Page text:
An independent cybersecurity company has determined that Russian-speaking hackers have breached 97 websites and stolen login credentials, potentially putting the privacy of hundreds of thousands of users in jeopardy.
In a list compiled by security firm – Hold Security, 97 websites including several which are similar to dating website Ashley Madison have been breached by Russian-speaking hackers, reports ITWorld.
Alex Holden, Hold Security’s founder and CTO adds that hordes of stolen information was stored in batches on a server discovered by the company’s analysts. Despite the data, the server was open and not password protected, Holden said.
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Furthermore, Holden insists that the Russian-speaking hacker group does not appear to be related to the Impact Team, notorious for being the instigators of the Ashley Madison breach. None of the dating websites are nearly as prominent nor popular as Ashley Madison, he notes.
These are early times, and Hold Security has not revealed the full list of companies breached, just yet.
Yet Another Breach
A native Russian speaker himself, Holden estimates the breaches into the websites began on July 4, up until a week ago. The data found on the server includes a comprehensive list of sites along with their software and network vulnerabilities. Additionally, there were notes written in Russian.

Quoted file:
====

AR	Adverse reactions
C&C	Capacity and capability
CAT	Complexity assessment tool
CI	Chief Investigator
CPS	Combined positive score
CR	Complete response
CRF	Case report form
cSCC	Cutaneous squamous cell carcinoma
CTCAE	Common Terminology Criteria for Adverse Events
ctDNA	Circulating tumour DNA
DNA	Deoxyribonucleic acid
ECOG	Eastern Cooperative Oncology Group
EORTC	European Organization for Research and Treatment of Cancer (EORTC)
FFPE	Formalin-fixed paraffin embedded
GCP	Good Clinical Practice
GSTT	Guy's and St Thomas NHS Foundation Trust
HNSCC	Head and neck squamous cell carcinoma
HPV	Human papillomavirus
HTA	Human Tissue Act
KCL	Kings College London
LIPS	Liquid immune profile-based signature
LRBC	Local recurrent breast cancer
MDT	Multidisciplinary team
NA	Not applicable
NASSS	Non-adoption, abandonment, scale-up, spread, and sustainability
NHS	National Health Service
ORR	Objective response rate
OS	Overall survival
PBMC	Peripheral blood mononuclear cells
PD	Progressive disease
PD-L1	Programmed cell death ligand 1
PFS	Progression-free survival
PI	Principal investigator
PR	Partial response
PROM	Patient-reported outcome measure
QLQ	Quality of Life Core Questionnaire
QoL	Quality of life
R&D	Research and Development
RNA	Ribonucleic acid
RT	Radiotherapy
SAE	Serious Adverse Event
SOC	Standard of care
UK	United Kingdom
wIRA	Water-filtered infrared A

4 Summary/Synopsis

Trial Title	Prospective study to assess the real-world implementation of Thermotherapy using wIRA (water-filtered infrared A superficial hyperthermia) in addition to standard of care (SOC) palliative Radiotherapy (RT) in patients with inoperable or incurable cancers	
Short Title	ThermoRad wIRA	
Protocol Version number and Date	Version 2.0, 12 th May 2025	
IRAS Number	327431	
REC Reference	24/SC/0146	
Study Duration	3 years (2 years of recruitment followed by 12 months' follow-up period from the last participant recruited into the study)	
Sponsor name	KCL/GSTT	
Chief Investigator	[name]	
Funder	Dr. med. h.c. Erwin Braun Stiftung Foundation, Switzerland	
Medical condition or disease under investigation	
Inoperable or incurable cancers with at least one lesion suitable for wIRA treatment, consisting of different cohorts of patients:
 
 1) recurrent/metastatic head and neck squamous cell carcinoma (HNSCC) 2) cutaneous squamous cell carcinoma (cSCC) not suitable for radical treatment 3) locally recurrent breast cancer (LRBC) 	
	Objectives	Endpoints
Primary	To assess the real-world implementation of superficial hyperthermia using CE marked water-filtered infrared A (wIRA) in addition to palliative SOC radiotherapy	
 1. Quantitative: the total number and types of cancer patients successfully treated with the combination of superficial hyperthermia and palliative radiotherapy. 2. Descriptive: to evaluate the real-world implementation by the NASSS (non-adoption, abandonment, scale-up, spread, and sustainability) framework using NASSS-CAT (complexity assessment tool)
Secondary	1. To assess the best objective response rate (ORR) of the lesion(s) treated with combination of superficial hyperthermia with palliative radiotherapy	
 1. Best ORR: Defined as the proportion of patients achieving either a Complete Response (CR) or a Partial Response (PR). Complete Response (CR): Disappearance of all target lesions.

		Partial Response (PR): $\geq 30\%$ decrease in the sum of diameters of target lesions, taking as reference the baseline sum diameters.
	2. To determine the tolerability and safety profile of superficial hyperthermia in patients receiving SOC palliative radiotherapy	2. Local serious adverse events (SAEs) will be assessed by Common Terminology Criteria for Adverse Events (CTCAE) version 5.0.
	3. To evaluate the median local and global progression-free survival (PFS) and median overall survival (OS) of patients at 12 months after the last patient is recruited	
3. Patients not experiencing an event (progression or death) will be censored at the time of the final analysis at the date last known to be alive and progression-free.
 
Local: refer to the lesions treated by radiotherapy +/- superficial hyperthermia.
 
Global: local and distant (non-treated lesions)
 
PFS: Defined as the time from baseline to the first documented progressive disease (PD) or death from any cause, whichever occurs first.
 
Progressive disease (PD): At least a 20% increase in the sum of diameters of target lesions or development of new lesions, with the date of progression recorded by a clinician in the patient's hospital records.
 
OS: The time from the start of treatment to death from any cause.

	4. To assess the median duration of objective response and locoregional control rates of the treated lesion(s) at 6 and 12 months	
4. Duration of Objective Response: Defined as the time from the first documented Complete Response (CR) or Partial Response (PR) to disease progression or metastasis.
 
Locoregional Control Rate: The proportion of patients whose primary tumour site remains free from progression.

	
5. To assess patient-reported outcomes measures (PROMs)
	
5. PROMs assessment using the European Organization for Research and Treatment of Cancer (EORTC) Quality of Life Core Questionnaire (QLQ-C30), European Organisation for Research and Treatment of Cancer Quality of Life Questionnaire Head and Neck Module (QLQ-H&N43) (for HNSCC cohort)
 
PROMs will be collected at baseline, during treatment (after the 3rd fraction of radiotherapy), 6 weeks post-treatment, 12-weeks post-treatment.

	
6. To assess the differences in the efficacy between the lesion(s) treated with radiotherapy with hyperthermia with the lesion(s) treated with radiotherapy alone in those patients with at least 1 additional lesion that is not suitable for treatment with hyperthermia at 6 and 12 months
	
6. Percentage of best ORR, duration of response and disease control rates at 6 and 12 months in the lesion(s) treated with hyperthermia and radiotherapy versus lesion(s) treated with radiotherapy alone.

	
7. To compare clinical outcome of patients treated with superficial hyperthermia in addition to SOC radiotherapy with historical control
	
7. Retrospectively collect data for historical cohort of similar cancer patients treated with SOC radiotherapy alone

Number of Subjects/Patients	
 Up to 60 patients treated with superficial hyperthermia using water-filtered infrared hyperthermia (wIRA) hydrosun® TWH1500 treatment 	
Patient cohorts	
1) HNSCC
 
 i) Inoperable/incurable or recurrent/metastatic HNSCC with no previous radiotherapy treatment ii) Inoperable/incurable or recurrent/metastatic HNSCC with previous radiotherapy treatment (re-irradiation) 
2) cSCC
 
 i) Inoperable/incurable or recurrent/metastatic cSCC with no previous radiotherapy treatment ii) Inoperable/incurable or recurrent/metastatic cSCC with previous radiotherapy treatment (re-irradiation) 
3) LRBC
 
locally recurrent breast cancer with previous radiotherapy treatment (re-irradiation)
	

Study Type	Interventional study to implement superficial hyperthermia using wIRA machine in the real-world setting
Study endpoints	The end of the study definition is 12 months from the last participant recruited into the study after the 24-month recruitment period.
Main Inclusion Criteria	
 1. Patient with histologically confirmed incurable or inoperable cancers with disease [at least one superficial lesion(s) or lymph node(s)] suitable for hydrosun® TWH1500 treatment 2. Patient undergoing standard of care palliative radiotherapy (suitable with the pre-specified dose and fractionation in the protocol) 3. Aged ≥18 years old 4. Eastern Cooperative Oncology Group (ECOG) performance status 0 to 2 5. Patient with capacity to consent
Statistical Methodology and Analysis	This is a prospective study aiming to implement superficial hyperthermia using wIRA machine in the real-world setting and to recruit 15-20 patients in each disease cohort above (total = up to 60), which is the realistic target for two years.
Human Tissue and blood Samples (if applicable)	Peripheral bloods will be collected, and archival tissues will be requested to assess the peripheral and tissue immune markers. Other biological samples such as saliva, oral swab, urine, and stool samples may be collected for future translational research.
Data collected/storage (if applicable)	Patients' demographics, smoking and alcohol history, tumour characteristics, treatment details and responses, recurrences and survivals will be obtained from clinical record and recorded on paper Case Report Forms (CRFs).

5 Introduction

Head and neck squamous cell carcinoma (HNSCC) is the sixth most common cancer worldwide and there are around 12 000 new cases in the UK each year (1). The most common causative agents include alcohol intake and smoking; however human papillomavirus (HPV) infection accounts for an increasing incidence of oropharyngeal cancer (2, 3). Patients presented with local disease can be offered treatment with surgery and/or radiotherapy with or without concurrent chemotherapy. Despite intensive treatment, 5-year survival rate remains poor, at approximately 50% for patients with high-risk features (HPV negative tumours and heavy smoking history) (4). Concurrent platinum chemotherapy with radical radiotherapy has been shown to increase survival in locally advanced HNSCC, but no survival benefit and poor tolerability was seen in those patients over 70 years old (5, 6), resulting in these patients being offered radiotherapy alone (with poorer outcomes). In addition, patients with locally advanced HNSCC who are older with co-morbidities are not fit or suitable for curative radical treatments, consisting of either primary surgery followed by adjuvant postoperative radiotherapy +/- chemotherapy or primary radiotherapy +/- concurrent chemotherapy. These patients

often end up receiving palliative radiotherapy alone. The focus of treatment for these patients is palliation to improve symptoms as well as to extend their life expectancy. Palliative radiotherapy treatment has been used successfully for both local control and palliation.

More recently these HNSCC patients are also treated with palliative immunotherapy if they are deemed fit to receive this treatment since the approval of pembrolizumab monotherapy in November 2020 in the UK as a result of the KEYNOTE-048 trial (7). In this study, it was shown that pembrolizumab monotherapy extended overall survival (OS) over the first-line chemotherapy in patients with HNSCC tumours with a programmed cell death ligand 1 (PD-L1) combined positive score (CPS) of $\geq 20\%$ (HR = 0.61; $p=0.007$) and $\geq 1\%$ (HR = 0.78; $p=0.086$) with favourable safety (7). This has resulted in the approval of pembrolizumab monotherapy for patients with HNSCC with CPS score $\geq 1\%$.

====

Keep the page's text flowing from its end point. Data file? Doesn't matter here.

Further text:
A significant majority of the websites seem to have database vulnerabilities, on an initial round-up by analysts. If exploited, these vulnerabilities give hackers the means to access other information stored in the system. These vulnerabilities are commonly known as SQL injection flaws.
The hackers behind the breach “are doing what security auditors would,” noted Holden, claiming the hackers are looking for vulnerable websites with weaknesses.
The data includes a large list of email addresses and entire lists of unencrypted passwords from certain sites. So far, it appears that hackers do not have a definitive plan in deciding what to do with the breached data. Unlike the Ashley Madison case, there was no sensitive information found in the dump on the server.
“These hackers don’t know how to monetize the rest of the data, so they steal things that they can monetize,” Holden said.
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